On paper, a film like Maps to the Stars could be assumed to be another in a long line of Hollywood-produced self-satires. The miscellaneous pieces sound like a series of grotesques, twisted archetypes of tabloid figures we recognize, love, and revile. Works like Sunset Boulevard, All About Eve, and Day of the Locust seem to whisper their influence from the gutters of each shot, and we watch as a young woman, Agatha (Mia Wasikowska), arrives via bus to the city of angels. At first, she's just another small town girl rolling up to the dream factory; a social climber, a bit of a stalker, a mysterious presence. She wears long black gloves in all kinds of weather, and because this is a David Cronenberg film, we begin to get the sense of some other kind of instability. This is not a film where the young starlet dethrones an aging queen. This is something else entirely.
What that is, though, lurks just below the surface for much of the film. To use a simile appropriate to Cronenberg's oeuvre, watching Maps to the Stars is a bit like watching a sexy car crash. Characters collide, scrape at one another, burn in ways that are unsettling, fascinating, and which ultimately leave a sort of mess of twisted wreckage. We watch terrible people doing terrible things to one another until the credits roll, and while we couldn't look away, we don't know what it is that we just watched. If it's a satire, it's perhaps not one solely on Hollywood, but one that mercilessly pulls at the flesh of some unclear deeper social problem. What is being bred in our culture of celebrity? What is this film unearthing? What haunts Hollywood, and what does Agatha's arrival bring to the fore?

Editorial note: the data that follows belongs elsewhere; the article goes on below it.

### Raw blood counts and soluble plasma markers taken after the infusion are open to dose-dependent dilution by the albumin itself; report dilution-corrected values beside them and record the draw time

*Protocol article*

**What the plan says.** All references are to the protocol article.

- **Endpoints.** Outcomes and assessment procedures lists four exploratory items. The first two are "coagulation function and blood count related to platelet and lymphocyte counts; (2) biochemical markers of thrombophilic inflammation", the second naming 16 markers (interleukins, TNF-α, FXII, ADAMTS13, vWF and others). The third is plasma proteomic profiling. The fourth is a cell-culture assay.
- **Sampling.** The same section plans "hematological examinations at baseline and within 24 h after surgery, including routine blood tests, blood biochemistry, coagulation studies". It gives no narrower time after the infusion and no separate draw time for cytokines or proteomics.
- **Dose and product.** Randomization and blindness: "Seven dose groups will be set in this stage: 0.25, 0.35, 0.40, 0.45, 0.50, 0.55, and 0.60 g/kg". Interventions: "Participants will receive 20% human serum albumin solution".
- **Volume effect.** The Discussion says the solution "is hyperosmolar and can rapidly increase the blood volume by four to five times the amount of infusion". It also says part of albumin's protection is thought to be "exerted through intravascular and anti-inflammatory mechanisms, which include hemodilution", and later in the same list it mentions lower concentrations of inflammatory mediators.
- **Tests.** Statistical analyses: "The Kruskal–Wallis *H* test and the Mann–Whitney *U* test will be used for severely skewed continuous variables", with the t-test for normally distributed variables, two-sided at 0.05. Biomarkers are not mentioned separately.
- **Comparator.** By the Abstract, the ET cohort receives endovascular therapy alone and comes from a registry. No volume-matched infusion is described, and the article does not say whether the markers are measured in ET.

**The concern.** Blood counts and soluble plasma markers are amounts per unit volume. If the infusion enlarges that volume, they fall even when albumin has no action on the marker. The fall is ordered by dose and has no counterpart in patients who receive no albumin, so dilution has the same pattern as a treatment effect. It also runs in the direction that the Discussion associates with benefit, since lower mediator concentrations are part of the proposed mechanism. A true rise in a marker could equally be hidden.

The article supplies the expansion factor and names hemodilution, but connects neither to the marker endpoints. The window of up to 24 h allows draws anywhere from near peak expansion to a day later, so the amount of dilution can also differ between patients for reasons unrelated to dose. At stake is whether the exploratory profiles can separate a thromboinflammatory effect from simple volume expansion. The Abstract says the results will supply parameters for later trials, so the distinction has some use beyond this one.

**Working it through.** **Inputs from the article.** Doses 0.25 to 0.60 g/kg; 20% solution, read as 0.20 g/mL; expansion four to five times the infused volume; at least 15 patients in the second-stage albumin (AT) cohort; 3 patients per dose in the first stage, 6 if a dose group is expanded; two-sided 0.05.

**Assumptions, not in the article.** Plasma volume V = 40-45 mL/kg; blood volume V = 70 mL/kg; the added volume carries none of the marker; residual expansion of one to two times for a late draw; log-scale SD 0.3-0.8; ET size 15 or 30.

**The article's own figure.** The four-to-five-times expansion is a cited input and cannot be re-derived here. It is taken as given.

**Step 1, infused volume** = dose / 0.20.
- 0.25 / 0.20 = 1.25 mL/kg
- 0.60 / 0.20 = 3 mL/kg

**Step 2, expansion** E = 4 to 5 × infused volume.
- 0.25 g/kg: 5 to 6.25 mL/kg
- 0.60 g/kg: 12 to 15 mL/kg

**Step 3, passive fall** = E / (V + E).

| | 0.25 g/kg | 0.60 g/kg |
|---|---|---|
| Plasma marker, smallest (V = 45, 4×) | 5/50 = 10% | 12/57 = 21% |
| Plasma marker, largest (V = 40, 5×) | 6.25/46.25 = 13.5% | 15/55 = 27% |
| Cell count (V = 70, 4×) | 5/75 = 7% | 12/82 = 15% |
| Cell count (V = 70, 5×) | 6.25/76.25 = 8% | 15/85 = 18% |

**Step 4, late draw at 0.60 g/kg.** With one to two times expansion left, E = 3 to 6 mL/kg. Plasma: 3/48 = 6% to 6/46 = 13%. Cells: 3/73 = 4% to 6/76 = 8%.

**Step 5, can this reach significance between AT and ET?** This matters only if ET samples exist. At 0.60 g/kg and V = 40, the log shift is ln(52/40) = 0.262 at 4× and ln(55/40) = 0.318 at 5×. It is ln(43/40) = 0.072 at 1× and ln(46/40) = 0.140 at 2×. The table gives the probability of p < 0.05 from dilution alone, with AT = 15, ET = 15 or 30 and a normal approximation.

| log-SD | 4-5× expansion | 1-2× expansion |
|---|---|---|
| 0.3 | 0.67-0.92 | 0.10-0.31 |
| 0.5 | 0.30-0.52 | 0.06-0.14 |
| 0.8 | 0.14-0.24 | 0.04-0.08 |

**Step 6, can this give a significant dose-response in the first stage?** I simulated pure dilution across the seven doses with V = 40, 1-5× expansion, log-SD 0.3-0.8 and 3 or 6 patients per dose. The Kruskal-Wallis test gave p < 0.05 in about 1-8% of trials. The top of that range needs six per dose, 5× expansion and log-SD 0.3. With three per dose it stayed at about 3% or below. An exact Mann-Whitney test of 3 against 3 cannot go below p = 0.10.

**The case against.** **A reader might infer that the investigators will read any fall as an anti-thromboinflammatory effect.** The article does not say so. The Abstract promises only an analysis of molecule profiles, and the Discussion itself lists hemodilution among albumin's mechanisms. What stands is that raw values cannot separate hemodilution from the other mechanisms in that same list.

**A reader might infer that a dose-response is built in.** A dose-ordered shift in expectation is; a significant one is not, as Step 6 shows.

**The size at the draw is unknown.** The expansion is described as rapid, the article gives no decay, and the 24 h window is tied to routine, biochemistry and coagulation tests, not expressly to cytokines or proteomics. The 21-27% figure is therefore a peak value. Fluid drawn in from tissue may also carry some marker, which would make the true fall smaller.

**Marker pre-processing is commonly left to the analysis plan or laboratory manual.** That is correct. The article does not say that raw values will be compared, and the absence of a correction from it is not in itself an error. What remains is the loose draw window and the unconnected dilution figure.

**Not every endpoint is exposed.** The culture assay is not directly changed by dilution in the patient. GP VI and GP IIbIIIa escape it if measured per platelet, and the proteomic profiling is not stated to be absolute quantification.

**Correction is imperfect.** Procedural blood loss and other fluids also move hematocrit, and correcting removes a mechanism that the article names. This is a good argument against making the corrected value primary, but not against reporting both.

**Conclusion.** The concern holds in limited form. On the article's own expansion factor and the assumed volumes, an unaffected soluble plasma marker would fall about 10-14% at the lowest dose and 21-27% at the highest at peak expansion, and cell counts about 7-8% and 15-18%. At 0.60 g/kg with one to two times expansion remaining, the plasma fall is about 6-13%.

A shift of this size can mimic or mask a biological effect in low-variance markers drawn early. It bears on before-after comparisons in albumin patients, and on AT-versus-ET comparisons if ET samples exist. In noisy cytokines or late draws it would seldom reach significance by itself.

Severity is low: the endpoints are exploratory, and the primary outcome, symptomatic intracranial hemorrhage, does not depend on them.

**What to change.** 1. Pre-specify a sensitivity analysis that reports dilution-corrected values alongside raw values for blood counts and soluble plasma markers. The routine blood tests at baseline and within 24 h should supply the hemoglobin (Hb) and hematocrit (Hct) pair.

Agatha's arrival is one that raises the dead. This is the closest, perhaps, that we've gotten to true Cronenbergian "body horror" in any number of films. Maps roots itself in skin and superficiality, in appearances and what lurks directly under them. There's a discomfort that overwhelms the atmosphere of the film and permeates the nasty caricatures Agatha eventually interacts with. Julianne Moore is the standout here as Havana, a ruthless, desperate actress struggling to maintain her fame mid-career. She's wicked and vulnerable, despicable in the things she says and does even as she's pathetic. She visits a shamanistic guru (John Cusack) who delivers a type of massage therapy dependent, it would seem, on his presence. His 13-year old son Benjie (Evan Bird) is on the brink of imploding his burgeoning career: he's been in and out of rehab, he sends another child actor to the hospital, and he mirrors Havana's paranoia in that he desperately seems to want to relish the pain of others in cases where it benefits his own success.